The Battle of Zion's Hill: Part 1

Being Zion

Audio File: MP3 (8:33)

Is Zion a goal? And, if so, is it a goal like the end zone in a football game? Is it a hill to be taken in battle? Are there strategies and tactics to consider against the enemy? Is there an enemy? And, if so, who or what is the enemy? How do we know we’ve won?

Mortals enjoy battles. We extol the virtues and courage of heroes in battle. Seemingly endless artificial battles are waged for our entertainment by sports teams and in movies while seemingly endless actual battles are waged between politically manufactured artificial foes who shed real blood.

Enos may have referred specifically to his brethren, the Lamanites, in this quote but it could equally apply to us: “…they were led by their evil nature that they became wild, and ferocious, and a bloodthirsty people, full of idolatry and filthiness…” Enos 1:20

Along with our propensity for violence and filthy entertainment, we are filled with judgment and condemnation very much like the ruling Jews in John’s recollection of a prominent Pharisee. Nicodemus “came to Jesus by night”, we are told in the third chapter of John. By his attitude we surmise his faith in Jesus was borderline-believing but, as a Pharisee, he needed to be stealthy about his interaction with the man he suspected was from God.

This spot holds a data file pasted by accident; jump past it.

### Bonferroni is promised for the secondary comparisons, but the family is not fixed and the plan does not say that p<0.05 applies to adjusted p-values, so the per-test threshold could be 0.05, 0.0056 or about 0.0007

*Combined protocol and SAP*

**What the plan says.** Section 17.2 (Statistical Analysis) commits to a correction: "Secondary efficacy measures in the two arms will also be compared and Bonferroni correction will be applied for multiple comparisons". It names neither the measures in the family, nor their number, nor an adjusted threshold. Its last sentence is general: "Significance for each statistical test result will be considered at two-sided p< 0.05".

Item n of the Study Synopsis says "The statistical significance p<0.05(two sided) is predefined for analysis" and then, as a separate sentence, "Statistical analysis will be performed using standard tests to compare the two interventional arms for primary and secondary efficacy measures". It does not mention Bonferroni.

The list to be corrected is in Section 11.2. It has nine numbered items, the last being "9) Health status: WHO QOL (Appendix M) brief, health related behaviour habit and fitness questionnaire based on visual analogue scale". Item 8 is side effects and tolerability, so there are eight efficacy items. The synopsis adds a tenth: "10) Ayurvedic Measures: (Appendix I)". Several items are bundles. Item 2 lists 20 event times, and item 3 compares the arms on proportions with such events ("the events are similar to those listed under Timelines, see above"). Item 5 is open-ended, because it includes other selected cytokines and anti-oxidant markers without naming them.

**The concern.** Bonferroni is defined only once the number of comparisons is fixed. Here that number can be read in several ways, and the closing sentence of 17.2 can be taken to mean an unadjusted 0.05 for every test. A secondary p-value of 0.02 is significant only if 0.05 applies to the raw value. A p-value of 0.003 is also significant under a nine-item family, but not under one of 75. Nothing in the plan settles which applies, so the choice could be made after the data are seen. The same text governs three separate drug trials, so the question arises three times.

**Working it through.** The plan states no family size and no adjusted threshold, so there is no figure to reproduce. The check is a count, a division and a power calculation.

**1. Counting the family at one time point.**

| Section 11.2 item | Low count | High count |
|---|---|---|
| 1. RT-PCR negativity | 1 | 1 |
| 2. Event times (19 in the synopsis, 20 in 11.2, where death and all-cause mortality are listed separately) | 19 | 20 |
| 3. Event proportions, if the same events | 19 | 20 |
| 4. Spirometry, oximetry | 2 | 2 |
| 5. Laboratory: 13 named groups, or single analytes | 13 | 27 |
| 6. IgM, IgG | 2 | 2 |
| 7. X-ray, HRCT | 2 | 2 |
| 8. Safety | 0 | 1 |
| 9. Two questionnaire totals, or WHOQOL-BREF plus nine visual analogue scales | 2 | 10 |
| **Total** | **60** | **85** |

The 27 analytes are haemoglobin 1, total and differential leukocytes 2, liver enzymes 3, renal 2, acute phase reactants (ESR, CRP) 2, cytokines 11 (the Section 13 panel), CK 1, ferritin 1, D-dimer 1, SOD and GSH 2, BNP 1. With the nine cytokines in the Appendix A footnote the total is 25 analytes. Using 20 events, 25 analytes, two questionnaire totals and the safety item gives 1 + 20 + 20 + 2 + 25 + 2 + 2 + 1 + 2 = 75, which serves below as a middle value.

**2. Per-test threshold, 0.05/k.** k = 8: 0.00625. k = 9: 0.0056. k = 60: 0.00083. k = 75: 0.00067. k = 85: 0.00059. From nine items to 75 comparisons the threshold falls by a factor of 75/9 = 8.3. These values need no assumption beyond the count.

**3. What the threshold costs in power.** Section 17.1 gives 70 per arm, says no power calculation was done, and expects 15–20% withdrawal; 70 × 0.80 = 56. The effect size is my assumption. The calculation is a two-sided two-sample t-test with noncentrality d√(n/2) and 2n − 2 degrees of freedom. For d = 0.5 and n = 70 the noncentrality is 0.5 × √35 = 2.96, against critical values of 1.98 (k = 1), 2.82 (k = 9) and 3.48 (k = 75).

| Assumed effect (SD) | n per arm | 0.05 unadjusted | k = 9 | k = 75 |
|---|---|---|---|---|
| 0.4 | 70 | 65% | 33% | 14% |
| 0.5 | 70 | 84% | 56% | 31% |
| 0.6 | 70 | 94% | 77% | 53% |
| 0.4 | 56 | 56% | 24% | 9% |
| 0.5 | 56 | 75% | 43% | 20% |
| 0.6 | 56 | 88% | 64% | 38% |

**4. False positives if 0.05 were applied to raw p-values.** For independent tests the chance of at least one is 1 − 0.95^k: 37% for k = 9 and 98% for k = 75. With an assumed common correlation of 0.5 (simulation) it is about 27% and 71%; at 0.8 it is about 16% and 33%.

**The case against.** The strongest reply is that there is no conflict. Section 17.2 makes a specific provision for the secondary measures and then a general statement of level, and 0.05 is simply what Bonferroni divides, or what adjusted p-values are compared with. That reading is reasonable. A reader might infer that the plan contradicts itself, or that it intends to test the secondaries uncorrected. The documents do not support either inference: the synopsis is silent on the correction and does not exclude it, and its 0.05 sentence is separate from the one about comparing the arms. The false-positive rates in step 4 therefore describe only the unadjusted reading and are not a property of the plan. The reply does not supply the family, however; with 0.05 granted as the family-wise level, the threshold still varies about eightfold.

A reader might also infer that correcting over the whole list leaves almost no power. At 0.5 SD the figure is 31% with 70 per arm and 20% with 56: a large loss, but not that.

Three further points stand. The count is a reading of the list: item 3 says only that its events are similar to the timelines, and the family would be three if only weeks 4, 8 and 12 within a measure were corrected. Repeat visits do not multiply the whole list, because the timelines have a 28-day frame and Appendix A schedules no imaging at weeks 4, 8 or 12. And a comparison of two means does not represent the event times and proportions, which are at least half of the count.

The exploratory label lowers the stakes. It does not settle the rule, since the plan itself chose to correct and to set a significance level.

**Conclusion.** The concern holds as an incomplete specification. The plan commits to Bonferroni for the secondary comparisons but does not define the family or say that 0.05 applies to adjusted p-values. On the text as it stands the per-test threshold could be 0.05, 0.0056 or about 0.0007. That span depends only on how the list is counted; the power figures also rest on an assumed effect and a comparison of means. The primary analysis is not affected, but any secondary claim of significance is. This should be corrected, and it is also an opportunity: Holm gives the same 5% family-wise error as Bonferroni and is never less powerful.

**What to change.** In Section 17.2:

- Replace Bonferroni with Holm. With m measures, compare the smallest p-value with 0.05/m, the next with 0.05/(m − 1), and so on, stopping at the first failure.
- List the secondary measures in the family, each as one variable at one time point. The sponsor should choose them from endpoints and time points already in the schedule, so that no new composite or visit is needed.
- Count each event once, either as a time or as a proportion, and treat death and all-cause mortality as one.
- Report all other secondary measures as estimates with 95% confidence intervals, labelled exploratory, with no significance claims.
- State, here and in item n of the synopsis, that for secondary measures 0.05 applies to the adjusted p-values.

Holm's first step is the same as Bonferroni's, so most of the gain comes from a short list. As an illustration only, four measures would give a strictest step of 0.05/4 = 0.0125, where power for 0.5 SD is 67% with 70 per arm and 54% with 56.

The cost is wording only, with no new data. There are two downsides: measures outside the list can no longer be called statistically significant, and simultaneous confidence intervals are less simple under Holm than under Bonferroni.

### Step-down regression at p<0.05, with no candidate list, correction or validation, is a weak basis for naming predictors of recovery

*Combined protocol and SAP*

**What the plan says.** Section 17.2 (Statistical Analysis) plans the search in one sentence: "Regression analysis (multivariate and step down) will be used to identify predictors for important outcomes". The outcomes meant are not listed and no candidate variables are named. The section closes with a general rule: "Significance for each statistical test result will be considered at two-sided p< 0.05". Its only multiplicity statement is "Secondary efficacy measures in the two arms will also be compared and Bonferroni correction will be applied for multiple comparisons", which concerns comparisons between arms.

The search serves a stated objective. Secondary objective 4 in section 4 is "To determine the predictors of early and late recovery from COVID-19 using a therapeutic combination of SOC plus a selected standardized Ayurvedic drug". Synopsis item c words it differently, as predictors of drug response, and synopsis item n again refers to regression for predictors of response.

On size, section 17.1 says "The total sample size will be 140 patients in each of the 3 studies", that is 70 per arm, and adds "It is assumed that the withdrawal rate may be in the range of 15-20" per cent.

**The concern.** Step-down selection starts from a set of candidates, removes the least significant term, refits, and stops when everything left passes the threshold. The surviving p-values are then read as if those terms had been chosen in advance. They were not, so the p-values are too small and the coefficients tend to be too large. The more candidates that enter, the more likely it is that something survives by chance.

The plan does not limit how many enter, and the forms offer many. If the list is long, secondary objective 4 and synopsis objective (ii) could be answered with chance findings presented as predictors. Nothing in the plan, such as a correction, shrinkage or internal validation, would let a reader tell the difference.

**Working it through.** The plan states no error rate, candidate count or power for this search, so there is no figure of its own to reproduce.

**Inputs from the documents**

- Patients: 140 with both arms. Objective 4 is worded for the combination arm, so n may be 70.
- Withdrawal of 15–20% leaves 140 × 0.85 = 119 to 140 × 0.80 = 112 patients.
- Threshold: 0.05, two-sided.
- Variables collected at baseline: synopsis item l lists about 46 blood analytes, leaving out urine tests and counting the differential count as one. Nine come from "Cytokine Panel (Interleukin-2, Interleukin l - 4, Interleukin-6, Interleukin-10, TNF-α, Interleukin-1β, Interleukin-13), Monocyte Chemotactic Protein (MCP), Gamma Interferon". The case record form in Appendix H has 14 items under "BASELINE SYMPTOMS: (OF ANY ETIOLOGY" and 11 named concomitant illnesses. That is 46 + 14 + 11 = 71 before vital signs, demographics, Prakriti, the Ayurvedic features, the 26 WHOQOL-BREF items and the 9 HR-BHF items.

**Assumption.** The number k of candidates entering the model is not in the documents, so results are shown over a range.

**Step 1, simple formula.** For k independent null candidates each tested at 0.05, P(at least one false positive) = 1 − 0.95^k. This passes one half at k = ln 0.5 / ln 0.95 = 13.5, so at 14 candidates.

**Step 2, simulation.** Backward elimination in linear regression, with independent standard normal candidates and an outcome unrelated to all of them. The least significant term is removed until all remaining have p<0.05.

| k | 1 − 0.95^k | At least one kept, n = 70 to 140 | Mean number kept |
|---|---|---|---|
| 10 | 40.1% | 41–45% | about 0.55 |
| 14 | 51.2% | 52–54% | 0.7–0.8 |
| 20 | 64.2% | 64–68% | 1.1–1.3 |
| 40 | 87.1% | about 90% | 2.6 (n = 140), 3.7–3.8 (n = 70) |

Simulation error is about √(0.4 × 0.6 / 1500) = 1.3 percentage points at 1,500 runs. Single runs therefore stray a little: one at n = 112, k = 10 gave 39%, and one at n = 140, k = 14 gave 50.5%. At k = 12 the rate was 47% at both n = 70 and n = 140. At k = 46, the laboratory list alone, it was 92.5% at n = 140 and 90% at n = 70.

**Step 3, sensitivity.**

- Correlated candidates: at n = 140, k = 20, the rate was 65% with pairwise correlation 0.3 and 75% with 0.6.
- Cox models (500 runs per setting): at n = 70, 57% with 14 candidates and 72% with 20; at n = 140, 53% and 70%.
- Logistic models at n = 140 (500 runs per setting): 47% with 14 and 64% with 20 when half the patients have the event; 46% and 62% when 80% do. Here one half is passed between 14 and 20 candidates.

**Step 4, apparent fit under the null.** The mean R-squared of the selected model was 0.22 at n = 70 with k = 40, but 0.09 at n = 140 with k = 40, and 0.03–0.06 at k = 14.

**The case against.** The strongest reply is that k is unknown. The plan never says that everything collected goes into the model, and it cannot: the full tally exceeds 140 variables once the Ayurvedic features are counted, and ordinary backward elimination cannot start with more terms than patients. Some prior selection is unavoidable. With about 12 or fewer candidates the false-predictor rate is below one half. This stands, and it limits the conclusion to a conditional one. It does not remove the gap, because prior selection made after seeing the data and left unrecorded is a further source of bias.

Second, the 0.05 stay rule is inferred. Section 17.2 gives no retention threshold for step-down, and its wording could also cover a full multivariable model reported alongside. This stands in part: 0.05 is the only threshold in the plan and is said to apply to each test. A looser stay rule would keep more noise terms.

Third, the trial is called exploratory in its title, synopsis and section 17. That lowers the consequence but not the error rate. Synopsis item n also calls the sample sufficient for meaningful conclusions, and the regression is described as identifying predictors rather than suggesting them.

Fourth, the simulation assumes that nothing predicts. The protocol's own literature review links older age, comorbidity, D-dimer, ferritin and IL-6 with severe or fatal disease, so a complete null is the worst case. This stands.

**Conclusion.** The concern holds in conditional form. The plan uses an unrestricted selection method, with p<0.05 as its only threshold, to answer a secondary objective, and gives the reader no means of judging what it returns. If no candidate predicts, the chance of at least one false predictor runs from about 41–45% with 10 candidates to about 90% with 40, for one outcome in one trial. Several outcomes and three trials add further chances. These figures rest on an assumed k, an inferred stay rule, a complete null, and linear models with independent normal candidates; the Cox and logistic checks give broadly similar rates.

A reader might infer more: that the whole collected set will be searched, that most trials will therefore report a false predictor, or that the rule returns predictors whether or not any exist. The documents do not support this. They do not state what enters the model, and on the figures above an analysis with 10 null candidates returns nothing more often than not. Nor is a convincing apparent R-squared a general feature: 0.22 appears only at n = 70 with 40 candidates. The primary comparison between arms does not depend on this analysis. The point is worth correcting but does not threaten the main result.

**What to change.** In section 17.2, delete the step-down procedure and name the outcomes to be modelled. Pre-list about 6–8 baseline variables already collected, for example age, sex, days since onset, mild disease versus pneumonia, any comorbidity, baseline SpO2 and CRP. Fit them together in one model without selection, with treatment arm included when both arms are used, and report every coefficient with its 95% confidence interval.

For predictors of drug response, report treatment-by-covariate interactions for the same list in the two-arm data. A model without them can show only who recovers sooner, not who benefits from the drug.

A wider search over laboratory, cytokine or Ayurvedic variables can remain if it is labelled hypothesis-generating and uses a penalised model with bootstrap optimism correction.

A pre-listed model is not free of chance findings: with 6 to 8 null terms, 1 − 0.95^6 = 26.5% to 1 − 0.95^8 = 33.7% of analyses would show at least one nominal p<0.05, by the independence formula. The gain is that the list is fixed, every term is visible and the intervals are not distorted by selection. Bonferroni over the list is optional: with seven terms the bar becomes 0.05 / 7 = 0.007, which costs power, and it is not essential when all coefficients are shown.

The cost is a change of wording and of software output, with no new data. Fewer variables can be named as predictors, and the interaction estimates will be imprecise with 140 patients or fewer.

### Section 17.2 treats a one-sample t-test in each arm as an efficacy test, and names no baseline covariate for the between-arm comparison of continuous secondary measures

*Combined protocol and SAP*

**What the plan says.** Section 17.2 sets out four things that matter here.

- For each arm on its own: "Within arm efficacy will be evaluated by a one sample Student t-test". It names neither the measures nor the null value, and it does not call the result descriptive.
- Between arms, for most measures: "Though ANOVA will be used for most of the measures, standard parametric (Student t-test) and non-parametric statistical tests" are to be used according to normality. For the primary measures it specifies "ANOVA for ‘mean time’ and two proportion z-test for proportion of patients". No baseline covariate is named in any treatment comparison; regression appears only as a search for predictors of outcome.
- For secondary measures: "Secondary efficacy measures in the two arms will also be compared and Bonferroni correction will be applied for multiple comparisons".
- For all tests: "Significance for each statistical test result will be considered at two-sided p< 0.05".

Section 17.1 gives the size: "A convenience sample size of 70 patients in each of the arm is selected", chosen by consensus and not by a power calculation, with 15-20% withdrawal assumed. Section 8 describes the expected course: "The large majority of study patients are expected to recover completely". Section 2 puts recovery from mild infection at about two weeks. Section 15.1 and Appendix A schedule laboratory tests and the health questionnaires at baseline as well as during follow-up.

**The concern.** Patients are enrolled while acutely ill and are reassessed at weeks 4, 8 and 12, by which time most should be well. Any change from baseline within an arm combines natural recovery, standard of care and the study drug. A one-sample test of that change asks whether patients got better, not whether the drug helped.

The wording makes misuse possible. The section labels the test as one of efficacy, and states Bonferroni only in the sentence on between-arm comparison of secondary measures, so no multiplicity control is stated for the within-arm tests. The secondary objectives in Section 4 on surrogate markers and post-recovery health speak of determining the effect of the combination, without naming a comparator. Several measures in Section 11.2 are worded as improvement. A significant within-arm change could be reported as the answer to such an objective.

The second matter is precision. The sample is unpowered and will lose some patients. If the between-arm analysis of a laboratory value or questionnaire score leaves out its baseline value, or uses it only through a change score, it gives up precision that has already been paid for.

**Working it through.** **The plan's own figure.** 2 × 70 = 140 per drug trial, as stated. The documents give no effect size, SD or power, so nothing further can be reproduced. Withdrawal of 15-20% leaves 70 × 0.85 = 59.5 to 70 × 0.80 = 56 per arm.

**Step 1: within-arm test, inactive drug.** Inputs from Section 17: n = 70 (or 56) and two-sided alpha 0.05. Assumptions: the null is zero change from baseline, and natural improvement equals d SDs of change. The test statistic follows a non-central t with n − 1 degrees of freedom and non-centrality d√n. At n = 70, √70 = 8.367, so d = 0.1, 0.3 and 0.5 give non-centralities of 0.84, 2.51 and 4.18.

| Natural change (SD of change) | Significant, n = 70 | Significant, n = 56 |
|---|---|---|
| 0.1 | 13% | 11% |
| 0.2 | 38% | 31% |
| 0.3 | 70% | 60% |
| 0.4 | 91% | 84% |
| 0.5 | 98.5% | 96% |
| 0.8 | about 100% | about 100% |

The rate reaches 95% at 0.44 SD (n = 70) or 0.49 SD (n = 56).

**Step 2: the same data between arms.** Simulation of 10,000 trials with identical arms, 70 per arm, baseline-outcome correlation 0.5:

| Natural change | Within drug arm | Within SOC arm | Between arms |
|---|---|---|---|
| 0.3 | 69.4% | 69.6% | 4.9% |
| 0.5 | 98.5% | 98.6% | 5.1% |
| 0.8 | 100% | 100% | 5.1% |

Nicodemus had questions. He wanted confirmation from Jesus of His true identity. Jesus, rather, taught Nicodemus some basic Gospel principles, as usual putting the emphasis on the student and what he must do to achieve salvation rather than boasting of who He was.

Later, in John 7 beginning in verse 45, those “officers” with orders to bring Jesus to the chief priests but who had not fulfilled their task, received a rebuke. They, like Nicodemus, saw something special in Jesus. The Pharisees were not impressed  “Are ye also deceived”? Nicodemus wondered why they were being so judgmental before they had even heard what Jesus had to say but they rebuked him still.

Jacob, in the Book of Mormon, had them pegged.

“But behold, the Jews were a stiffnecked people; and they despised the words of plainness, and killed the prophets, and sought for things that they could not understand. Wherefore, because of their blindness, which blindness came by looking beyond the mark, they must needs fall; for God hath taken away his plainness from them, and delivered unto them many things which they cannot understand, because they desired it. And because they desired it God hath done it, that they may stumble.” Jacob 4:14

"In fact, John wrote his Gospel 'that we might believe that Jesus is the Christ, the Son of God; and that believing we might have life through his name.' (John 20:31.) No wonder Jacob characterized that very myopia in the meridian of time as "looking beyond the mark" -- when the mark was Christ!" Neal A. Maxwell,  Plain and Precious Things, Pg.10

Talmage also had something to say about the Nicodemus matter after Nicodemus had asked the chief priests the straightforward and completely reasonable question about Jesus: “Doth our law judge any man, before it hear him, and know what he doeth?” John 7:52